Navigate / search

Bringing The Market To The People

87BD92A18CC44E3BA769974F8702E86C

Volunteers at Matthew 25 Ecumenical Food Pantry bag up fresh cabbage during a recent St. Louis Area Foodbank Mobile Market / Photo by Bethany Prange

It’s a sunny Monday in Carlyle, Ill., and the cars have been lining up since 6 a.m.

Five hours later, the line of cars stretches halfway through this small town in Clinton County as families patiently wait for the food they need.

Today is mobile market day at Matthew 25 Ecumenical Food Pantry, a day when families struggling with hunger can receive fresh produce, dairy and bakery via a special delivery from the St. Louis Area Foodbank.

On the third Monday of every month, a Foodbank truck arrives at the pantry, filled with fresh food that must immediately go out to those who need it.

Soliciting highly-nutritious fresh food means the Foodbank constantly faces the possibility of expiration. For instance, if we bring in a truckload of fresh tomatoes that are already very ripe, we must distribute those tomatoes to families in need immediately to make sure they get eaten.

That’s where mobile markets come in. Items that are close to expiration – or even just fresh items we have an abundance of – are delivered in bulk to one of our 500 partner agencies. Agency volunteers then immediately give the food out to families in need.

On Monday, Aug. 20, 2012, Matthew 25 Ecumenical Food Pantry and the people of Carlyle were ready and willing to take their 14,910 pounds of fresh produce.

More than 20 volunteers spent several hours in the church parking lot, sorting and re-bagging the veggies before handing it out to the families waiting in the line of cars.

The Foodbank truck brought cabbage, carrots, red bell peppers, veggie dip, cucumbers, zucchini, red potatoes, white potatoes and sweet potatoes.  A regular veggie smorgasbord!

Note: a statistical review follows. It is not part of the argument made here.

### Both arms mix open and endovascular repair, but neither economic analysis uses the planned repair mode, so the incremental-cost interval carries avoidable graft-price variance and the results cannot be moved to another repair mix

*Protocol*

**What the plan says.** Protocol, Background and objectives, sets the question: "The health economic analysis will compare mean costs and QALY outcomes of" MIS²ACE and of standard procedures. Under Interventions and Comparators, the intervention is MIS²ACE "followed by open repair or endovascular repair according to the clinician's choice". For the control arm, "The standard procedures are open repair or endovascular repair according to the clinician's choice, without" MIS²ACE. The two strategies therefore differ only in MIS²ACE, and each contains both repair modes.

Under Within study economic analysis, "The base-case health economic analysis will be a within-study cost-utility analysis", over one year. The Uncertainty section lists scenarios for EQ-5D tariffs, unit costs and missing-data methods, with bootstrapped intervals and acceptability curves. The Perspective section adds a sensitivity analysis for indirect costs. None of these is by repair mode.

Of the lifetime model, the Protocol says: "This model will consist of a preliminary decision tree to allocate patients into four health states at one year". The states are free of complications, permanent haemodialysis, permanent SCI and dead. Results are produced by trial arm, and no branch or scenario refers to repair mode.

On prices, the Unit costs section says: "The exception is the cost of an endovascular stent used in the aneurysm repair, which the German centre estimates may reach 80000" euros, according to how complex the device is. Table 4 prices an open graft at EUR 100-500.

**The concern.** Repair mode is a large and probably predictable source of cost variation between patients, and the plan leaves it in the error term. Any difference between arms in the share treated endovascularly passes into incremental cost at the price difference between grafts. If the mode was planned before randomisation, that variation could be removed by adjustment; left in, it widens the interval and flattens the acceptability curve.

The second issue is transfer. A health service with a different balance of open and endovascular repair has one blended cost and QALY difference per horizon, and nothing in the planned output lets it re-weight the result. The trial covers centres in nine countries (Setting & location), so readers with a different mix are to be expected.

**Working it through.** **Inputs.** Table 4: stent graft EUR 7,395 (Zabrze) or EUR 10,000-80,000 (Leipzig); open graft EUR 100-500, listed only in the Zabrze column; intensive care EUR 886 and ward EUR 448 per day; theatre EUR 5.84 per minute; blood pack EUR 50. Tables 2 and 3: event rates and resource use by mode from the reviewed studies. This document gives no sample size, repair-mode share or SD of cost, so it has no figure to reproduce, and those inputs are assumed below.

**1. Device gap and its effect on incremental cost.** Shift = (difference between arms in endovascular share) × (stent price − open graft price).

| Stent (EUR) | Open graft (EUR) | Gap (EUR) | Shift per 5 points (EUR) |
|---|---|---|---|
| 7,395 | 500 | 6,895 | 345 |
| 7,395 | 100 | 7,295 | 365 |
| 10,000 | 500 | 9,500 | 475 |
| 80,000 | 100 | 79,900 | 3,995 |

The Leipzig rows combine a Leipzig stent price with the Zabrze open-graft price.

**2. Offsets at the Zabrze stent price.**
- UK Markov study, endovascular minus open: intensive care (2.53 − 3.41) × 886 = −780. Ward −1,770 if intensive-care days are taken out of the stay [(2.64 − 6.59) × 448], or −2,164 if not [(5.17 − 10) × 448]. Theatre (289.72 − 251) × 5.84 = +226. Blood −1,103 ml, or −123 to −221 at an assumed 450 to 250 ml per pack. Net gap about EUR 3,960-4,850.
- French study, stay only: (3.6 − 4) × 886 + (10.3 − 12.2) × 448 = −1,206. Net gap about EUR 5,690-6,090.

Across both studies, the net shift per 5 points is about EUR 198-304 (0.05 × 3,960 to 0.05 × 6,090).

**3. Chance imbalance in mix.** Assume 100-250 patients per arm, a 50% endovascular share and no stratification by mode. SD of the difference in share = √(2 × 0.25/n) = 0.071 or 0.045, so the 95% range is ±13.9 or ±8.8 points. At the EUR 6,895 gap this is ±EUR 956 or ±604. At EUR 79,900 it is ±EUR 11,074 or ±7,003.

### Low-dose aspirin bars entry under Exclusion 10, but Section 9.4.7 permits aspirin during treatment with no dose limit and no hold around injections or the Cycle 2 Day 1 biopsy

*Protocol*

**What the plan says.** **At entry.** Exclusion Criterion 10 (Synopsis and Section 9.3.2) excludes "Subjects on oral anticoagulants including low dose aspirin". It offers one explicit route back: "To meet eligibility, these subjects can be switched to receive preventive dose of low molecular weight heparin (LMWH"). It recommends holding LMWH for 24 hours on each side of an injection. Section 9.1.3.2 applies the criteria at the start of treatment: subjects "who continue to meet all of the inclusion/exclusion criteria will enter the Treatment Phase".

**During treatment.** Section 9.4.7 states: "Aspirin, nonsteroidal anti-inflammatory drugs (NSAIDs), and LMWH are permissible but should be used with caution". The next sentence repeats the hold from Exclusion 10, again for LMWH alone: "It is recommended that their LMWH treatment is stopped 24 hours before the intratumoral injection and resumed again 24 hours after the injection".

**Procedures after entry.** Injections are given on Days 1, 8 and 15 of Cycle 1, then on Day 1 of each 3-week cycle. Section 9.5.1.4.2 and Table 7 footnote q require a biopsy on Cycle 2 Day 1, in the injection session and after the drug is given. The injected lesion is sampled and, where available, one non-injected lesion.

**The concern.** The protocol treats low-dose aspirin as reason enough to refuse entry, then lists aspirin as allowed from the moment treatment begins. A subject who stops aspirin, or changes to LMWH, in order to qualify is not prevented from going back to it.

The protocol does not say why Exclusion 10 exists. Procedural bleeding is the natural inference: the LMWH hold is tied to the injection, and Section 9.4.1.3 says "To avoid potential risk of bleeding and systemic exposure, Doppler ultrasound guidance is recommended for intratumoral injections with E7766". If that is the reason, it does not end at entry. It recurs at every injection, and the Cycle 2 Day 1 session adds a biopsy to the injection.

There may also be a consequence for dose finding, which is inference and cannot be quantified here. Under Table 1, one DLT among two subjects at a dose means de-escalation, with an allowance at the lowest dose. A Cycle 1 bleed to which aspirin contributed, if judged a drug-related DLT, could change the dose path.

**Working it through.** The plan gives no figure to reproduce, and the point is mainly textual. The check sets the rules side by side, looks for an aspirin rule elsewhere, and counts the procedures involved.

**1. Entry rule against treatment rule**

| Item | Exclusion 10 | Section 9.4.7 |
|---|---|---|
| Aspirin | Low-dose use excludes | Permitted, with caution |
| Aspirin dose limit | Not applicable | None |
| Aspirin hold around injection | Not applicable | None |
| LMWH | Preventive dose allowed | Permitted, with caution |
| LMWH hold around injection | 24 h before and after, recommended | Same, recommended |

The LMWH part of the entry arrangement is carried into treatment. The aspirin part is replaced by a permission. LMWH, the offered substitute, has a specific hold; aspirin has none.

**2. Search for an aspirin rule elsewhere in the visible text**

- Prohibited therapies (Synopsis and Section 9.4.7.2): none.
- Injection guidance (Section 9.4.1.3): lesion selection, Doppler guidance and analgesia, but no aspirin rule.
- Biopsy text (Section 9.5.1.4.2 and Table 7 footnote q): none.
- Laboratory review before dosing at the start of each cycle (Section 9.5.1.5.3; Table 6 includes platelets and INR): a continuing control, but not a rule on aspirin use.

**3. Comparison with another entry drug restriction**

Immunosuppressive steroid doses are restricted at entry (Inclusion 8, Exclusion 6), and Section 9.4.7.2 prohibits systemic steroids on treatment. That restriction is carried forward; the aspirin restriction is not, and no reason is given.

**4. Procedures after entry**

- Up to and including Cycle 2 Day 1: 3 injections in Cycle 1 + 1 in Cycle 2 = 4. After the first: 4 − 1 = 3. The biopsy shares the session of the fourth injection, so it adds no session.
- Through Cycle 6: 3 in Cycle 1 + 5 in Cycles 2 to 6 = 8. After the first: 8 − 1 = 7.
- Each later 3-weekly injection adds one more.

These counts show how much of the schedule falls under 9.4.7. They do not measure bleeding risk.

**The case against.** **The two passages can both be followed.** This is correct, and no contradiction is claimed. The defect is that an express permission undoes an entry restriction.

“It’s usually always vegetables, fruit, bakery and dairy,” says David Huene, director of Matthew 25 Ecumenical Food Pantry. “We don’t get a lot of fresh produce other than the mobile market.”

Pantry volunteers spread word about the mobile market by telling the 220 families who visit the pantry’s normal distribution day on the first Wednesday of the month.

The need is certainly evident. On Aug. 20, Huene counted 250 families in line at the mobile market.

“If it wasn’t for the food pantry, we wouldn’t have made it,” says one client named Sherry. “My husband got hurt and couldn’t work. They’ve been so good to us.”

Sherry spent her Monday volunteering at the mobile market, anxious to help others get the food they need. As she handed out bags of carrots to families waiting in line, Sherry offered a kind word to each driver who passed.

“I get food for other families with kids,” Sherry says. “They’re so grateful to have anything to feed their kids.”

Bethany Prange is the communications coordinator at the St. Louis Area Foodbank

 

Comments

What do you think?